NewsWandsworth

Council announces cycle lane network and ULEZ plan in bid to cut air pollution

By Charlotte Lillywhite, Local Democracy Reporter

A council is creating a network of cycle lanes, scrapping a town centre’s one-way system and helping residents with the expansion of the Ultra Low Emission Zone (ULEZ) to improve air quality.

Wandsworth council has published its new air quality action plan 2023 to 2028, which sets out how it will improve transport, walking and cycling in the borough, along with other actions, to clean up its air.

The plan outlines how the authority will meet recommendations put forward by Wandsworth Citizens’ Assembly on air quality – a group of 54 randomly-chosen residents who met earlier this year to discuss air quality and hear from community groups and experts.

The group presented their final report to the council in June, with recommendations on what action could be taken in Wandsworth to improve air quality and reduce its impact on health.

The council said air pollution has been falling in Wandsworth but the plan sets new targets based on the World Health Organisation’s (WHO) definitions of dangerous levels of air pollution, which go beyond current UK targets. The authority added the plan reflects the growing need to respond to the climate emergency and protect residents’ health, particularly those who are most vulnerable.

The plan includes creating a new core cycle network of signed routes across the borough by upgrading existing cycle superhighways, creating new cycleway routes and installing 1,390 cycle parking spaces in 232 bike hangars. The plan says the council will ensure 60 per cent of residents live within 400 metres of the cycle network by 2030.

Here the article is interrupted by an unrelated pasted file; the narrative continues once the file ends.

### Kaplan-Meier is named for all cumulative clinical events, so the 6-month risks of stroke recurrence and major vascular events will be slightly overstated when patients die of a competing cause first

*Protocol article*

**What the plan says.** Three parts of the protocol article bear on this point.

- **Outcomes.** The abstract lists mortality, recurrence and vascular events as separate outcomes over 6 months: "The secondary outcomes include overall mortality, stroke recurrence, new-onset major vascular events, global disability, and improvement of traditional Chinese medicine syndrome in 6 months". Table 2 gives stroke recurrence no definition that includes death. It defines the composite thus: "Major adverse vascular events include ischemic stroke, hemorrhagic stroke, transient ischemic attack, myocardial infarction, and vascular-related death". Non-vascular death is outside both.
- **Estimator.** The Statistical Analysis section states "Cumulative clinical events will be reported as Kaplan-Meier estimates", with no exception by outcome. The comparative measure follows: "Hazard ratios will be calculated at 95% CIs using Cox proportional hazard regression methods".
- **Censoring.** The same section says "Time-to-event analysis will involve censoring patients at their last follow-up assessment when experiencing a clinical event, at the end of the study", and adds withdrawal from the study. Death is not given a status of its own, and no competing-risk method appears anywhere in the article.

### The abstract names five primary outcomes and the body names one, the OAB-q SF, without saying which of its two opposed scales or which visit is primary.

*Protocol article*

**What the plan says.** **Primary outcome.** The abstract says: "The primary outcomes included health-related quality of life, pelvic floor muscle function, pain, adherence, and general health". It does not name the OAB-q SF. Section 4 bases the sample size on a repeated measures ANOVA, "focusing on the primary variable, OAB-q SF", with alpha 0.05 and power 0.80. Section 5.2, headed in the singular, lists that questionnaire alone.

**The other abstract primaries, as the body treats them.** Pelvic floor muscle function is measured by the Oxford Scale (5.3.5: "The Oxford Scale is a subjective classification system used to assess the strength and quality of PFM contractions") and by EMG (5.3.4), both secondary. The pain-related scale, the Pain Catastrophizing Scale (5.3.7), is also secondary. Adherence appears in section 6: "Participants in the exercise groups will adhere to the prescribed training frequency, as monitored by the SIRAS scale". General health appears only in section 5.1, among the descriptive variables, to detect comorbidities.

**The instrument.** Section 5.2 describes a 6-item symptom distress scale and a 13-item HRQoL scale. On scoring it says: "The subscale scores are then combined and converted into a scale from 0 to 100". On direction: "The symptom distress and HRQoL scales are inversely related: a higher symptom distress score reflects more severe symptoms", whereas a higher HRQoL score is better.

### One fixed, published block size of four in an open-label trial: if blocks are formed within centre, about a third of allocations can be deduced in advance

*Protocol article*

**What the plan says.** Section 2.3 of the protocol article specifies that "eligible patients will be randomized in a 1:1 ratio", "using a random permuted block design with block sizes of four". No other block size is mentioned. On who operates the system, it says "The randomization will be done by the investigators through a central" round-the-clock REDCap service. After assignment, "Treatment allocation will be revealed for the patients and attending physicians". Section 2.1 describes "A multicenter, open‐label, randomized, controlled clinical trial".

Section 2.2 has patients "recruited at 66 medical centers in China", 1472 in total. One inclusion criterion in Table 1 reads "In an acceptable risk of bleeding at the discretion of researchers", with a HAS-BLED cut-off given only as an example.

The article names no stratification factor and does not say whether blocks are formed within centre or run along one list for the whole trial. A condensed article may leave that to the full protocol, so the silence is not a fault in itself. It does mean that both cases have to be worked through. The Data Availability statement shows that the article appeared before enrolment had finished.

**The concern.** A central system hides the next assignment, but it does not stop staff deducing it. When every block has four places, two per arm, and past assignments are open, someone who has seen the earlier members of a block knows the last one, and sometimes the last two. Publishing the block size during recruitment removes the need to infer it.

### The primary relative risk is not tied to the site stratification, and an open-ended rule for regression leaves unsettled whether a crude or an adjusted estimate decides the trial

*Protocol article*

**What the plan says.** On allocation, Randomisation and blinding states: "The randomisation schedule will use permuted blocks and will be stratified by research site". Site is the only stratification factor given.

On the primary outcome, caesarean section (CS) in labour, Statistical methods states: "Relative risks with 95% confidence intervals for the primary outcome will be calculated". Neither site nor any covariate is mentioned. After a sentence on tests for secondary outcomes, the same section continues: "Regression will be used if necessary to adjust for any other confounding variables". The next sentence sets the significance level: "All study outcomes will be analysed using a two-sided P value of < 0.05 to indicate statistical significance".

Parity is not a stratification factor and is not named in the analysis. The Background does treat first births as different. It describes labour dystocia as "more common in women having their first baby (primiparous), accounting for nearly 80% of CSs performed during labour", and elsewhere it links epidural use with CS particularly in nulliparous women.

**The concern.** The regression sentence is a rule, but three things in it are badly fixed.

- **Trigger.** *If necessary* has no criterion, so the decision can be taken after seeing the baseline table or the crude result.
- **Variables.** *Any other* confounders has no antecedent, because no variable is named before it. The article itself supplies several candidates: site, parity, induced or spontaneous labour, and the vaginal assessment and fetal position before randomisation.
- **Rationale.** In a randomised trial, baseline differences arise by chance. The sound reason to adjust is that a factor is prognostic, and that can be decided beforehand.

The council also plans to provide free cycle training for up to 2,000 children and adults every year, plant 300 new trees every year on streets and improve the energy efficiency of council homes and buildings.

Other actions in the plan include replacing the council’s existing vehicles with low and zero-emission vehicles, supporting the ULEZ expansion with a £1million fund to help residents give up non-compliant vehicles through £1,000 grants, carrying out enforcement action on engine idling where practical and rolling out an awareness campaign on air quality and climate.

Another goal in the plan is removing Wandsworth town centre’s one-way system.

The proposals from Transport for London (TfL) would involve rerouting the A3 and A205 South Circular to the north of the town centre and restricting the central section of Wandsworth High Street and Garratt Lane to buses and cyclists.

The plan adds: “Not all the actions are within the power of the council, and some require significant changes in regulation and investment and efforts from all tiers of government. The action we can take, we will, and this will reflect the needs of the borough. Those we can’t deliver we will provide a pathway to delivery and start this journey.”

Labour councillor Judi Gasser, cabinet member for environment, said: “Climate change and poor air quality affect us all, and we all need to be involved in finding solutions.

“The Citizens’ Assembly has ensured the people of Wandsworth have a direct say in what happens in their borough, and is part of a determination on the part of this administration to truly listen to local people and give them the power to participate in decision making.”

A group of residents, known as air quality ambassadors, will also support the delivery of the plan – including monitoring progress and providing feedback for the rest of the borough.

Pictured top: Cyclists use a cycle lane in Wandsworth town (Picture: TfL)

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